Generators drive computer fix
Generators and air conditioners sit outside the Grid Computing Center last week Tuesday and Wednesday to allow for preventive maintenance.
Last week, the Computing Division broke new ground.
But few people across the globe noticed.
And that's exactly what Fermilab wanted.
"From a computing standpoint, they did not see any interruptions at all and there were well over 3,000 computers involved," said Adam Walters, department head of facility operations.
To make it happen, the computing division and FESS brought in four semi-trailer sized generators and hooked them up to the two Grid Computing Center rooms.
"Essentially it looked like we were having a rock concert or something," Walters said.
What they were doing was even more edgy than earsplitting guitar anthems.
To allow for day-long transformer and electrical switch preventive maintenance, CD had to switch the grid computers to back-up generators. But that meant transferring the power to the Grid Computing Center that supports the laboratory's largest experiments, including CDF and DZero.
Data crunching by researchers from universities across the globe would have been forced to sit idle for hours or days.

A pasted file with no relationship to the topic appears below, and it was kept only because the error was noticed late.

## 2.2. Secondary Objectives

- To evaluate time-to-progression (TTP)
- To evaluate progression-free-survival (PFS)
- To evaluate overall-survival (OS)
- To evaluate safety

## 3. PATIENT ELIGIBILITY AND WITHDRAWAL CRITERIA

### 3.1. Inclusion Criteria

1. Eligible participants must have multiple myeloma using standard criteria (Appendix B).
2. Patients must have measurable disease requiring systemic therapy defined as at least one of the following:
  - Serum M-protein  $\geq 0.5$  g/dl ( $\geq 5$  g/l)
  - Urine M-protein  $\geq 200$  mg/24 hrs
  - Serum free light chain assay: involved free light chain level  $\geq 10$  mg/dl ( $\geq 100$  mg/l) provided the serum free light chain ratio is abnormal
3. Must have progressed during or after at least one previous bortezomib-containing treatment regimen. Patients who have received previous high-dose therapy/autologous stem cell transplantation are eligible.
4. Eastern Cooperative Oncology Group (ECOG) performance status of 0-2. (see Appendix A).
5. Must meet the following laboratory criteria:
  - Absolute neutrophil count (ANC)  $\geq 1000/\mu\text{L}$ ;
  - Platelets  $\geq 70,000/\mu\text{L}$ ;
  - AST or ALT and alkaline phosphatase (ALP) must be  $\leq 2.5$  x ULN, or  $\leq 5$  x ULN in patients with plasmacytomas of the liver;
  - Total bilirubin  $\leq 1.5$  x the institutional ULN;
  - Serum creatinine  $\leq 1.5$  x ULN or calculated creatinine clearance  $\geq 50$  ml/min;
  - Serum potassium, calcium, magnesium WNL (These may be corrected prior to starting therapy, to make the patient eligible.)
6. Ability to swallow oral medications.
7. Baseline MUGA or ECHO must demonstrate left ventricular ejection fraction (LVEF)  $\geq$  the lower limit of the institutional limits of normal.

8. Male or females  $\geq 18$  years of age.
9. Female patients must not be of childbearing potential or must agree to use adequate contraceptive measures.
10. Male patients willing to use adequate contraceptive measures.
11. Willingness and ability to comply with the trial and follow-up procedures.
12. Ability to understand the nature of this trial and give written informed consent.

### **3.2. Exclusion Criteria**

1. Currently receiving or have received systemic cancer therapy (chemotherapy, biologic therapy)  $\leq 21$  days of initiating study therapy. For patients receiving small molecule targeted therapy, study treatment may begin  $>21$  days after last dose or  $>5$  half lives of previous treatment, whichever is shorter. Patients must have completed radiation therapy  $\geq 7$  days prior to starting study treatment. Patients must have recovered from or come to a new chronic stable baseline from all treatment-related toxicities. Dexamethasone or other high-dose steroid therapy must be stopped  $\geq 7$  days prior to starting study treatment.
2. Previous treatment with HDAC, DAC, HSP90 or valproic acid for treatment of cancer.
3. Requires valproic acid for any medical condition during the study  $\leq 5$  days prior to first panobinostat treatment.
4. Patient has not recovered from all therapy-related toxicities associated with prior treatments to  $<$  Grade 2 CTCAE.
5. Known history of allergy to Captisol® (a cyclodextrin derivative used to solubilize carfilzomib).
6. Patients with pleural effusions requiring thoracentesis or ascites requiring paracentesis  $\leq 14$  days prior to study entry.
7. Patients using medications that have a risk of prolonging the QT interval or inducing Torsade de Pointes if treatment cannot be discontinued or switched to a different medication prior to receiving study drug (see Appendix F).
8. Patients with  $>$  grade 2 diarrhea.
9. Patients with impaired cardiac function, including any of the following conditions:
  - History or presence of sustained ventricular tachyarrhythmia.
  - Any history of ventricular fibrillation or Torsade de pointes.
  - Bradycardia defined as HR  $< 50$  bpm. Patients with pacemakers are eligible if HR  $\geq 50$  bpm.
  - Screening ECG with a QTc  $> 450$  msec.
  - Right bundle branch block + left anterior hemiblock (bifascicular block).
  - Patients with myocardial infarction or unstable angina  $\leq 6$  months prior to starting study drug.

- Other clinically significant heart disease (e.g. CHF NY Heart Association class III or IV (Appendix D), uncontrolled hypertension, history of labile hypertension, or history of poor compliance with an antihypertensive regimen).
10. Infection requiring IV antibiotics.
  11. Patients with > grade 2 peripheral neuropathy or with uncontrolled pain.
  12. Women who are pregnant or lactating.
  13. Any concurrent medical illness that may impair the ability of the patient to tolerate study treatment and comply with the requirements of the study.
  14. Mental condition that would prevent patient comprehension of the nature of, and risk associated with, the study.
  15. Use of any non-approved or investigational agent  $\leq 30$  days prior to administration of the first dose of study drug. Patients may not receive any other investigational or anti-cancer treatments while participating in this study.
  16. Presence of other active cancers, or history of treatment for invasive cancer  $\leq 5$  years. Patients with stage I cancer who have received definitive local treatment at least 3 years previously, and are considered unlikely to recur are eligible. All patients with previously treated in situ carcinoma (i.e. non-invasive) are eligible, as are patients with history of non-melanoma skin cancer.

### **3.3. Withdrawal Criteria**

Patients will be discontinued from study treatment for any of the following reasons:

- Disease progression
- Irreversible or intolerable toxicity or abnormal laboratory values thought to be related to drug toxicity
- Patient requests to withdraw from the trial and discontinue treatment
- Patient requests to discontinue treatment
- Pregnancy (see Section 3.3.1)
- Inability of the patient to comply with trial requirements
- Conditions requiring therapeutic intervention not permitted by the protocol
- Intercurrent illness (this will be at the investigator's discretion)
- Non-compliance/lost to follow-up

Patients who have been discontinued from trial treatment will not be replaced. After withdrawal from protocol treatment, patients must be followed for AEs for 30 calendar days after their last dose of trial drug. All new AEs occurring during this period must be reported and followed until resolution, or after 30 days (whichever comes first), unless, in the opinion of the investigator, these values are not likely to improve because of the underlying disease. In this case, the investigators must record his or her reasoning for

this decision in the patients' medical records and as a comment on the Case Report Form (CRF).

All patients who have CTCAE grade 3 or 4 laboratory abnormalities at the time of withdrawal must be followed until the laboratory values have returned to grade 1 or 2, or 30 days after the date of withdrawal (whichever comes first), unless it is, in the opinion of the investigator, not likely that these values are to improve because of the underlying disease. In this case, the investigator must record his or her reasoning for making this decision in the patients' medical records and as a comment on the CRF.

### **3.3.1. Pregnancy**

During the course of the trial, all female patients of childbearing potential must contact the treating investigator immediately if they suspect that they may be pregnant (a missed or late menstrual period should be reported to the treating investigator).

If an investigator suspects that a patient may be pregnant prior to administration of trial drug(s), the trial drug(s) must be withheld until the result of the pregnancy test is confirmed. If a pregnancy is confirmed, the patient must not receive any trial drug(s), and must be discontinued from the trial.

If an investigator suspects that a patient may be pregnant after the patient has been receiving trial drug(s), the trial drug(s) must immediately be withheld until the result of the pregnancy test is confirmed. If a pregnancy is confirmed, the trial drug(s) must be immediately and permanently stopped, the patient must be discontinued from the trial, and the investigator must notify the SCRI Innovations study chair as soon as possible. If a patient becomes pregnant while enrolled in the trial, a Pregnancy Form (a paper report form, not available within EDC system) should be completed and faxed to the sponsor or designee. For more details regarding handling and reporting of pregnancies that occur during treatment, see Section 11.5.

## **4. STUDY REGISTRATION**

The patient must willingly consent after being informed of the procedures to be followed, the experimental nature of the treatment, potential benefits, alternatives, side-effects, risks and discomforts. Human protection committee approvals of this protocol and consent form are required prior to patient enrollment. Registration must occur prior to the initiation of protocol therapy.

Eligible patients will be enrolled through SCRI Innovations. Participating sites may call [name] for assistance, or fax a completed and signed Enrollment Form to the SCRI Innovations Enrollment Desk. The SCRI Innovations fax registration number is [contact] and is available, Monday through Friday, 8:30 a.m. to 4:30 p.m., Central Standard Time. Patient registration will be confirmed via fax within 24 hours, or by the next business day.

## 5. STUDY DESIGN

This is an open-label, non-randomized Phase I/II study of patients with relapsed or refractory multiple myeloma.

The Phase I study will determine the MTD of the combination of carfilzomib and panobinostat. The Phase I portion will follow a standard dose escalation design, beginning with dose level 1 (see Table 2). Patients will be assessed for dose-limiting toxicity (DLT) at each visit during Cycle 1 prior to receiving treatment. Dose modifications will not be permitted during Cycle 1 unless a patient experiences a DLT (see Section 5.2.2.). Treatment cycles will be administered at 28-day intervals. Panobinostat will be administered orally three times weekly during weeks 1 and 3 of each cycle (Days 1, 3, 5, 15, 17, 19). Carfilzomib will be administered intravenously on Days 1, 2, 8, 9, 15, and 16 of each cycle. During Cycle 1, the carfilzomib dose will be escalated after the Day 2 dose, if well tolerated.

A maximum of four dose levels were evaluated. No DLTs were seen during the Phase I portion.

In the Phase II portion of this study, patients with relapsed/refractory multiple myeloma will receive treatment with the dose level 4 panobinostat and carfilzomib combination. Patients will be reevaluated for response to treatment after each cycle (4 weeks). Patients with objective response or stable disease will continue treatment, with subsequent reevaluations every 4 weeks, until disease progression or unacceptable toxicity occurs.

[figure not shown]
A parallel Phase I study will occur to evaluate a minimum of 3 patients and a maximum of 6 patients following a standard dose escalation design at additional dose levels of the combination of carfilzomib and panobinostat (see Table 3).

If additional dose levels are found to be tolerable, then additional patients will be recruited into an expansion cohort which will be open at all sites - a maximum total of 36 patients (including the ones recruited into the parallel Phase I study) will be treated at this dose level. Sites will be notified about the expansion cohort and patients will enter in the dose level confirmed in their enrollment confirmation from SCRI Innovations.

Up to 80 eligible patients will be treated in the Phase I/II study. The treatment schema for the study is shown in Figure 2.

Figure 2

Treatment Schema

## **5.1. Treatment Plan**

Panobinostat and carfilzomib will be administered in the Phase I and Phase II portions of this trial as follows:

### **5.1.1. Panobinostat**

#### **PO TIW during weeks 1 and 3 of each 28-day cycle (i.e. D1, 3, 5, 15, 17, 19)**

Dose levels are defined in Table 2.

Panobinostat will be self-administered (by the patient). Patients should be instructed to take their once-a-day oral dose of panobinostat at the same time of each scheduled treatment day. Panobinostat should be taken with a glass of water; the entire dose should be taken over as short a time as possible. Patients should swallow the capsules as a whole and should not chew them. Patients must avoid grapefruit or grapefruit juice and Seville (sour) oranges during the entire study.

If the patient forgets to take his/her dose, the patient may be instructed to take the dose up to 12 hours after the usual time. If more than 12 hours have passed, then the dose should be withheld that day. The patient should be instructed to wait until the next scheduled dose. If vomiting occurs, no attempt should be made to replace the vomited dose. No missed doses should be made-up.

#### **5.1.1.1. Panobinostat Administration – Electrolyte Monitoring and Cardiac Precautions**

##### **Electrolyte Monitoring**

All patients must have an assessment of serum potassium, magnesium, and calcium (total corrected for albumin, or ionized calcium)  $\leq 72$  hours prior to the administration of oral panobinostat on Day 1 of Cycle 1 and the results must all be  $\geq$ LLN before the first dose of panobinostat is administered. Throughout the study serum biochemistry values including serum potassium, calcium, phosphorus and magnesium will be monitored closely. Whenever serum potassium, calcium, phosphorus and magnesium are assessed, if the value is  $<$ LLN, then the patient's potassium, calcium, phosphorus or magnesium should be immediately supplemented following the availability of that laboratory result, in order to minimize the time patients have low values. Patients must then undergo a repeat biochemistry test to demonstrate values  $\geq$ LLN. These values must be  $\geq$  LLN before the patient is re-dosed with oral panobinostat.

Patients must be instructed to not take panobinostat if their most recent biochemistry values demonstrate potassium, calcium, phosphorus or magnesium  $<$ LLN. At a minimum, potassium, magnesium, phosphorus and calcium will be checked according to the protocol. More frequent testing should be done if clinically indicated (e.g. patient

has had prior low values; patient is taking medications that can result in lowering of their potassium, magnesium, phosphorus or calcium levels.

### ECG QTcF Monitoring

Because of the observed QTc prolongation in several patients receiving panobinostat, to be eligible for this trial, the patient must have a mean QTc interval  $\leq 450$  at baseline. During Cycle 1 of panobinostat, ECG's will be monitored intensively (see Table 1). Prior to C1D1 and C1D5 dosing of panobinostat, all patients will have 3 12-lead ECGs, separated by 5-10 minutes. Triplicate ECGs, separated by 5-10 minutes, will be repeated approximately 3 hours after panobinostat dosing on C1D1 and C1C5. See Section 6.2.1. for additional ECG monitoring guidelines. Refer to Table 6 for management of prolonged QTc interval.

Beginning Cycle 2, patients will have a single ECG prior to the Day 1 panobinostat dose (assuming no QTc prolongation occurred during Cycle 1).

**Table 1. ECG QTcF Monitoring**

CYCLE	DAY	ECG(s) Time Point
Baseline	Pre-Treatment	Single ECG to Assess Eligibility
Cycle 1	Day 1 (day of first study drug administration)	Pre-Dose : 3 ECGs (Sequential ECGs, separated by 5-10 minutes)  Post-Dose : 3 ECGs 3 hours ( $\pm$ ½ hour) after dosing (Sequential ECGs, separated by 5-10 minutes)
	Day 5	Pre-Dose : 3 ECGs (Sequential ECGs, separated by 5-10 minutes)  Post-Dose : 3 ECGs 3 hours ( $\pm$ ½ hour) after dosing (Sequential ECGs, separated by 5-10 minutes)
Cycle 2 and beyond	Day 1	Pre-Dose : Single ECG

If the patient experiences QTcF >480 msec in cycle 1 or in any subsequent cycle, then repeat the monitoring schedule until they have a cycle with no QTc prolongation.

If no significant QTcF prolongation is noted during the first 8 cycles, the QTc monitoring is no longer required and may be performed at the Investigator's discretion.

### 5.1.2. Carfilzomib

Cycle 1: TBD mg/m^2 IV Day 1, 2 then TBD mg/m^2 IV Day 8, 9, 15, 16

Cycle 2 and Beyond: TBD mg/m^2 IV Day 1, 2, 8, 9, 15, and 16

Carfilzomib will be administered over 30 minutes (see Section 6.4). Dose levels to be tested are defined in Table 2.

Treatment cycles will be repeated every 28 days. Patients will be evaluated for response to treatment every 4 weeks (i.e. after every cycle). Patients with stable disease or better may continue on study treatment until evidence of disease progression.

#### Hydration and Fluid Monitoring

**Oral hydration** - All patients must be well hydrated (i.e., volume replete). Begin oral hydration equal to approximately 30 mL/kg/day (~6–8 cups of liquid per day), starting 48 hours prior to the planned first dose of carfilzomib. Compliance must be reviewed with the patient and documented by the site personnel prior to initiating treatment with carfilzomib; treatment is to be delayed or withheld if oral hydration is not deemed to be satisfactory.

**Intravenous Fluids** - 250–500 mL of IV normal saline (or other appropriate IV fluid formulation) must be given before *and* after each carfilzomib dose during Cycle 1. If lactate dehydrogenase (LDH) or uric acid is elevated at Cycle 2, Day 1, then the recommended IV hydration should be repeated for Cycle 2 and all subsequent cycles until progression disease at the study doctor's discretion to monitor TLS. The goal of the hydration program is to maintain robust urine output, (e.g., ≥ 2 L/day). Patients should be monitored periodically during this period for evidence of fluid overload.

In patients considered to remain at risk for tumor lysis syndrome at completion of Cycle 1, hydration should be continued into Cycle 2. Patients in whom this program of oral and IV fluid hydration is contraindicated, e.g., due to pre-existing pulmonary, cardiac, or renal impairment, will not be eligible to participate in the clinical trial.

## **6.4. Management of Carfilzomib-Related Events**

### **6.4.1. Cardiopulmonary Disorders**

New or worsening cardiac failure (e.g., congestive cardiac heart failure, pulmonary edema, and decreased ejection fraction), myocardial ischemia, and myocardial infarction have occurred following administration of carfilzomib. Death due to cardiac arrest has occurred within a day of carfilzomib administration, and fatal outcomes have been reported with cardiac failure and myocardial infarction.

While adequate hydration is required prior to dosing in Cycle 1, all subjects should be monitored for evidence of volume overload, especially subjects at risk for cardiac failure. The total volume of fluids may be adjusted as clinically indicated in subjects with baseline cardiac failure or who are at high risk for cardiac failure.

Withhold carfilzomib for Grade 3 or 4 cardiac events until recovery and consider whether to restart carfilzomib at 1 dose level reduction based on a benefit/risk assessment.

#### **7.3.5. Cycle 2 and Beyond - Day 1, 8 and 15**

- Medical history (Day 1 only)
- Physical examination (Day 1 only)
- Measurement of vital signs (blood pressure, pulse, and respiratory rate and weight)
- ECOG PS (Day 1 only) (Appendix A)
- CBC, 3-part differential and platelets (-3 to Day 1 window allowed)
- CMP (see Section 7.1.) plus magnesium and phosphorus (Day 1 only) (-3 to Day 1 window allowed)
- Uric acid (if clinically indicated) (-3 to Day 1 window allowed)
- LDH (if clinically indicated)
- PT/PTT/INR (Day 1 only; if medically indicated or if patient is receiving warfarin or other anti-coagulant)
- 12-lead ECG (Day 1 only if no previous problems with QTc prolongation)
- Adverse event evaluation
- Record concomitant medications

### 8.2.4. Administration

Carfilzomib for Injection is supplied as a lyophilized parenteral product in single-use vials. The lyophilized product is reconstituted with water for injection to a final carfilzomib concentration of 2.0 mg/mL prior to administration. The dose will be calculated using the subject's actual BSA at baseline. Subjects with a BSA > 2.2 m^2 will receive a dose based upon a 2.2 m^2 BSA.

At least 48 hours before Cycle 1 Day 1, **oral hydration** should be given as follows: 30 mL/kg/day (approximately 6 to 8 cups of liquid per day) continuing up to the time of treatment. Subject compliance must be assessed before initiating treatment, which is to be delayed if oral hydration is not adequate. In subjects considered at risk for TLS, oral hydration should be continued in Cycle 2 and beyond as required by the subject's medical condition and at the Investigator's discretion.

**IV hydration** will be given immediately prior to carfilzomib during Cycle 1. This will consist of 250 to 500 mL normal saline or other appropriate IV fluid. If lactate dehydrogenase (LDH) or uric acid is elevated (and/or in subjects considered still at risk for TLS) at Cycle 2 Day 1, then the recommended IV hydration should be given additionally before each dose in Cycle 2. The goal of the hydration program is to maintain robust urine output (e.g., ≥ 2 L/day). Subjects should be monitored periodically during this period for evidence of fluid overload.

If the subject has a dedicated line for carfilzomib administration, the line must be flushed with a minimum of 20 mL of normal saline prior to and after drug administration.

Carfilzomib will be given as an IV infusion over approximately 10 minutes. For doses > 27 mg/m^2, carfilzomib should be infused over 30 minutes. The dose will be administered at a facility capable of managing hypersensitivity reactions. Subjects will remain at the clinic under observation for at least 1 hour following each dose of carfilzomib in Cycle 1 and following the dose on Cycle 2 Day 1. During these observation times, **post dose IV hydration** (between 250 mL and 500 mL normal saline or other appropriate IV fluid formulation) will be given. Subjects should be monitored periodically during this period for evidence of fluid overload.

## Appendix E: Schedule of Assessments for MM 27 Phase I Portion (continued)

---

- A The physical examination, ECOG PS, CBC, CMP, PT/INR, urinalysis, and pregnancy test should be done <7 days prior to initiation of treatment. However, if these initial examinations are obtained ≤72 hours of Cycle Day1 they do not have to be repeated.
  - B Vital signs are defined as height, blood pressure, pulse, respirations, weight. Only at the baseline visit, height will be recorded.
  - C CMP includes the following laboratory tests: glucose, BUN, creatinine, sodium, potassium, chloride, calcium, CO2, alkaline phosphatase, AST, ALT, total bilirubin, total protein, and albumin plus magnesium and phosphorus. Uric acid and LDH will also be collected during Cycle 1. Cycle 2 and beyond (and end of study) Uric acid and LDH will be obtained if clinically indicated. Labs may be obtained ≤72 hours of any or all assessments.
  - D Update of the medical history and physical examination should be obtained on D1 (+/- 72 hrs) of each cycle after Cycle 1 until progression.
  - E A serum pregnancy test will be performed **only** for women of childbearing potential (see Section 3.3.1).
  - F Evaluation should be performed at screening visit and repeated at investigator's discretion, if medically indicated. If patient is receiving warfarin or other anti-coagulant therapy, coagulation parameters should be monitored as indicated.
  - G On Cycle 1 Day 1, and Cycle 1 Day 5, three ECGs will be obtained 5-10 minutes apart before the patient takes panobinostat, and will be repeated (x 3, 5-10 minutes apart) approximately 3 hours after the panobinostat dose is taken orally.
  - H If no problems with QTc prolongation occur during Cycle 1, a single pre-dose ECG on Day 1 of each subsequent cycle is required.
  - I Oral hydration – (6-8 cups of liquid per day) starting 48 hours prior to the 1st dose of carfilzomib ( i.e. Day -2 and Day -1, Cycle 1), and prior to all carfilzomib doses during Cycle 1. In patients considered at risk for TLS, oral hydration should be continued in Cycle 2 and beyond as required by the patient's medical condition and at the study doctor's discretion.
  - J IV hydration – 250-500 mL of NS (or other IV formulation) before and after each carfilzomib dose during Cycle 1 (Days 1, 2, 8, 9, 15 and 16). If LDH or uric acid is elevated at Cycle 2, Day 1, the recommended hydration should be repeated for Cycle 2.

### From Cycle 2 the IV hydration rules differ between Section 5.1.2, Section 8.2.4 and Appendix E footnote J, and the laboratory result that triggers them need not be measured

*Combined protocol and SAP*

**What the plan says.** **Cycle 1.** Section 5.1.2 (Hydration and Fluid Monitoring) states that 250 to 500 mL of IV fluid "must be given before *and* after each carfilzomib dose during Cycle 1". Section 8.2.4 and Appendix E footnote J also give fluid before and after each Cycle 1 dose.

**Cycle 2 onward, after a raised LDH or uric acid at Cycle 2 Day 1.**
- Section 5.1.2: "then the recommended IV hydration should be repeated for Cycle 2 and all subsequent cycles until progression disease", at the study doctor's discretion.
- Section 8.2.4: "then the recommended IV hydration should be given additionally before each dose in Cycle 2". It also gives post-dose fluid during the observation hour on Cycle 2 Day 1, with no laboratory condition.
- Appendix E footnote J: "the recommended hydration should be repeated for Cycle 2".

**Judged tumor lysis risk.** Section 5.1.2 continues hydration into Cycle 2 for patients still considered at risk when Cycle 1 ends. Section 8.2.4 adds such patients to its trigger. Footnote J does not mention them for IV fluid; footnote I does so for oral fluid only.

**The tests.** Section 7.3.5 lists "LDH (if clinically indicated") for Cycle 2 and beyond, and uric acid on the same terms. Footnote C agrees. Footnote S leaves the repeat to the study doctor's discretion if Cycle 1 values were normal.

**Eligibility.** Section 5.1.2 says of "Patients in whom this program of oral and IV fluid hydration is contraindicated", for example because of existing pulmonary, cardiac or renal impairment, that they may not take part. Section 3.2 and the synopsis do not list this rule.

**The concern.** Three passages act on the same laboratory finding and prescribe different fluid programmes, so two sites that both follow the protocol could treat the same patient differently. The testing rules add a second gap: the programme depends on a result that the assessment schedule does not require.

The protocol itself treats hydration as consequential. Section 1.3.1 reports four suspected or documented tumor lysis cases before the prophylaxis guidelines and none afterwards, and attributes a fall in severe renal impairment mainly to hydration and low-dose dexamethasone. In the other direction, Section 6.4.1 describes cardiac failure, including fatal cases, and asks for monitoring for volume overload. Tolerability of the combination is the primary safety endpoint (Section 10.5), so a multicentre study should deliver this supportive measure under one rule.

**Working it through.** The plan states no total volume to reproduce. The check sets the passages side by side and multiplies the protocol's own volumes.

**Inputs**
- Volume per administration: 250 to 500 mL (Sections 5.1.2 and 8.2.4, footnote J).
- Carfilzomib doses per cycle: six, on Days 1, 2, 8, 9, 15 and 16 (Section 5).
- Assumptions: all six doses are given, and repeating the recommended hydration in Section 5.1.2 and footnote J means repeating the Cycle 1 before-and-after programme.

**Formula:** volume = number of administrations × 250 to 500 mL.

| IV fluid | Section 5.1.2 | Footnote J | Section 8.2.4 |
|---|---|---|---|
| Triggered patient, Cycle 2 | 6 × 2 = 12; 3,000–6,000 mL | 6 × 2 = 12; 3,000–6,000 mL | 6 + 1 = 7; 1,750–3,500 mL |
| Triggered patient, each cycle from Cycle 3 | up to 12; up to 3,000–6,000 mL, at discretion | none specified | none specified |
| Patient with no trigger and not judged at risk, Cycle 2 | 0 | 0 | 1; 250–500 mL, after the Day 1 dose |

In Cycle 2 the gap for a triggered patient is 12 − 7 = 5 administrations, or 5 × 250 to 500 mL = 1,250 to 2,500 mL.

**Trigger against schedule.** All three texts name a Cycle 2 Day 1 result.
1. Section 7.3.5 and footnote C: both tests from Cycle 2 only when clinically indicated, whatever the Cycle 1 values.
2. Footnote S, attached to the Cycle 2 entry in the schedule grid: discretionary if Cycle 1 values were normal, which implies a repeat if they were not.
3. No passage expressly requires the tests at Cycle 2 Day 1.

The crew from FESS, CD and subcontracted electricians tensed when the breaker was switched. But they were confident in the three weeks of preparation and shutdown simulations they had done.
The generators whirred on and cold air pushed into the room. No data lost. Computers humming happily.
CD timed the electrical feeder maintenance to coordinate with the site-wide electrical outage last Wednesday to avoid additional work interruptions.
"We think we saved a lot of the user community's time," said Gerald Bellendir, head of facilities planning in the computing division. "It would have affected people all over the globe."
-- Tona Kunz